Top South Korean and Japanese diplomats will likely meet on the sidelines of a gathering of Asian and European foreign ministers later this month to discuss a resolution to a yearlong dispute, Yonhap news agency reported.
Foreign Minister Kang Kyung-wha and her Japanese counterpart, Toshimitsu Motegi, are expected to table the contentious wartime labor issue, the root of recent tensions between the two, at a bilateral meeting in Madrid, the report said, without citing the source of the information. The meeting is expected to take place around the Dec. 15-16 ministerial gathering, and before an expected trilateral summit with China later in the month.
A disagreement over compensation for Koreans who worked for Japanese companies during the 1910-1945 colonization by Japan spread to various sectors this year. Tokyo has implemented tighter export control for certain goods destined for South Korea, which threatened to terminate a bilateral military intelligence-sharing pact. Many South Korean consumers have also boycotted Japanese products and canceled trips to Japan.
Kang and Motegi last met in late November, just hours after Seoul temporarily and conditionally suspended a termination of the General Security of Military Information Agreement, a military information pact inked by the two countries.
Meanwhile, Japanese and South Korean lawmakers will cancel their annual meeting aimed at deepening bilateral ties this year following a controversial remark by a South Korean lawmaker about the former emperor, a source close to the matter said Sunday.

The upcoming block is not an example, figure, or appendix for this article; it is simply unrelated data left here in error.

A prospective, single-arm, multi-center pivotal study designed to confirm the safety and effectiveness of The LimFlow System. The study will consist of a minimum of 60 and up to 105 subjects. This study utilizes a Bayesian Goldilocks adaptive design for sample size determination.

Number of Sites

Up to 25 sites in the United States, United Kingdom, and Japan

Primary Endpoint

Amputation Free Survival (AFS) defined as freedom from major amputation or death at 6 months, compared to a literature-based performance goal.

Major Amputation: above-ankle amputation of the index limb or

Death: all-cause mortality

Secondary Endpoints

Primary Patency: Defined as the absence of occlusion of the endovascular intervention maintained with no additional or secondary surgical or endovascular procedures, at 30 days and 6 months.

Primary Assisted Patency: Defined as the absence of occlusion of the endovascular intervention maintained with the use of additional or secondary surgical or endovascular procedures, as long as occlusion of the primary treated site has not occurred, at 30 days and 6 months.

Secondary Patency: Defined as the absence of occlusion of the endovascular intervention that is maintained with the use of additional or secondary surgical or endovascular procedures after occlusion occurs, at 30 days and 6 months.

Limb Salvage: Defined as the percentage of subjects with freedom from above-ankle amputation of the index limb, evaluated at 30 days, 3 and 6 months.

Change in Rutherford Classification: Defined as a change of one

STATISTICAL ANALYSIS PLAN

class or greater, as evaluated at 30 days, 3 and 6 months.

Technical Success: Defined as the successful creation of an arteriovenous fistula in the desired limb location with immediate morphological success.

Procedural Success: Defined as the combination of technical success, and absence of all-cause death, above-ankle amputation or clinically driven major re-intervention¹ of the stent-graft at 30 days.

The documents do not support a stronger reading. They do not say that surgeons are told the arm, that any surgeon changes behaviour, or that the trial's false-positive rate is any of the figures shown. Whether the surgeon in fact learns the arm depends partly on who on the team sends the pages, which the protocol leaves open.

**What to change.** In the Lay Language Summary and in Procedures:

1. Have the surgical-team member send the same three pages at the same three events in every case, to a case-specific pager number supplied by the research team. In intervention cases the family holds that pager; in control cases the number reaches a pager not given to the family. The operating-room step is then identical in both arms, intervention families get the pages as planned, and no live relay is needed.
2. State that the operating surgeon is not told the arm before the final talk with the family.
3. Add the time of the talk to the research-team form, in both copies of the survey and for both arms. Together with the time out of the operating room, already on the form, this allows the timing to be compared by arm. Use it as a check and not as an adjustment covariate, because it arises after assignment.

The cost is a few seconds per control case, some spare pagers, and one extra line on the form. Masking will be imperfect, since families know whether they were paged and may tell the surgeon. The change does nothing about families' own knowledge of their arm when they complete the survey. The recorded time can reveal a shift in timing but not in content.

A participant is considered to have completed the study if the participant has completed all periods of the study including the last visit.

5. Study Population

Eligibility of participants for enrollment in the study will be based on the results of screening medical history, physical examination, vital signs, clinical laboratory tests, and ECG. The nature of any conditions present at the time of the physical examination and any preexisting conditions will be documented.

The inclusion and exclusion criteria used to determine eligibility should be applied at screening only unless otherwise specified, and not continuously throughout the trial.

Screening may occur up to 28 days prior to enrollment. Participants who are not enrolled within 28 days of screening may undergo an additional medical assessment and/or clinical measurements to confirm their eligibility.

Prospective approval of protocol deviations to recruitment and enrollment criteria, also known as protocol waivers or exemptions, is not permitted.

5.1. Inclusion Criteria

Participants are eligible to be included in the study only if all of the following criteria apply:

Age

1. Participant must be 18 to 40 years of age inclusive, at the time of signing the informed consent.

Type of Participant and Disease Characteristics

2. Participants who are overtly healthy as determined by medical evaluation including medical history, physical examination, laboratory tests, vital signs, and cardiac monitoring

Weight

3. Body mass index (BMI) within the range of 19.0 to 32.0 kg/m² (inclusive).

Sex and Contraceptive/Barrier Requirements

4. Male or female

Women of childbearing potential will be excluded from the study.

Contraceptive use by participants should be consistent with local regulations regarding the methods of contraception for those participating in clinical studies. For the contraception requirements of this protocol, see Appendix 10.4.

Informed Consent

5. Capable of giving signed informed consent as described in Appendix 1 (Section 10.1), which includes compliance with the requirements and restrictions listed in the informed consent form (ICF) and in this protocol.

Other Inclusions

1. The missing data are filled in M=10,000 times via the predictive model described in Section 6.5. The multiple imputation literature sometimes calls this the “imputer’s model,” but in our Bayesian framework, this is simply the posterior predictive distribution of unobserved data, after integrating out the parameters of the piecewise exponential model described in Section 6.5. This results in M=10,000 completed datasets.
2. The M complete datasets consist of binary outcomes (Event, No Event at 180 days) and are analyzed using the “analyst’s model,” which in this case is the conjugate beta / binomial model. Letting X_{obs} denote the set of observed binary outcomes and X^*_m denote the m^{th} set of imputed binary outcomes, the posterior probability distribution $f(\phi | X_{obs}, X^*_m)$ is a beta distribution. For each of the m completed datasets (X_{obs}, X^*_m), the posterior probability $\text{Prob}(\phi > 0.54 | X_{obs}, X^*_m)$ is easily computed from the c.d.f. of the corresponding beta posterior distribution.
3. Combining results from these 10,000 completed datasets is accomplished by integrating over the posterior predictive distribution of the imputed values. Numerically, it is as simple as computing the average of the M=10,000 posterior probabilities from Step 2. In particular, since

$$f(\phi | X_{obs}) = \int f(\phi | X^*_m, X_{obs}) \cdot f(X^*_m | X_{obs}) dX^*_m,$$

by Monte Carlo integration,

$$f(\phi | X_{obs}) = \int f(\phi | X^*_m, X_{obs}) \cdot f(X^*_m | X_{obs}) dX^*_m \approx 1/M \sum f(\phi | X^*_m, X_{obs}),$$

The term “comfort women” is a euphemism used to refer to women who provided sex, including those who did so against their will, for Japanese troops before and during World War II.
The decision to cancel the meeting comes after soured bilateral relations saw a pause in their deterioration last month as South Korea suspended its plan to terminate a military intelligence-sharing pact with Japan in a last-minute decision.
The annual meeting was launched in 2016 to strengthen bilateral exchanges after Tokyo and Seoul struck a deal the previous year to “finally and irreversibly” resolve the dispute over such Korean women. As part of the deal, Japan decided to contribute ¥1 billion from its state budget in a foundation to be established by South Korea to provide support for those women.
In February this year, South Korean President Moon Jae-in drew a backlash from Japan for saying an apology from then Emperor Akihito would solve the long-standing issue over comfort women.
“It only takes one word from the prime minister, who represents Japan — I wish the emperor would do it since he will step down soon,” he said in an interview. “Isn’t he the son of the main culprit of war crimes?” Moon said. He made the comments ahead of the April abdication of Emperor Akihito, the elder son of Emperor Hirohito, who is posthumously known as Emperor Showa.
Moon offered apologies later for the comment.
His remarks followed South Korean court decisions last year ordering Japanese companies to pay compensation for forced labor during Japan’s 1910-1945 colonial rule of the Korean Peninsula. Tokyo’s decision in July to tighten some trade controls against Seoul has seen the two countries’ relations sink to the lowest point in years.
In October, the head of Japan’s Upper House sent a letter to Moon asking him to retract the comments, according to people familiar with the matter.
Since no reply was received from him, Upper House President Akiko Santo decided not to hold talks with him on the sidelines of a multilateral meeting in Tokyo last month.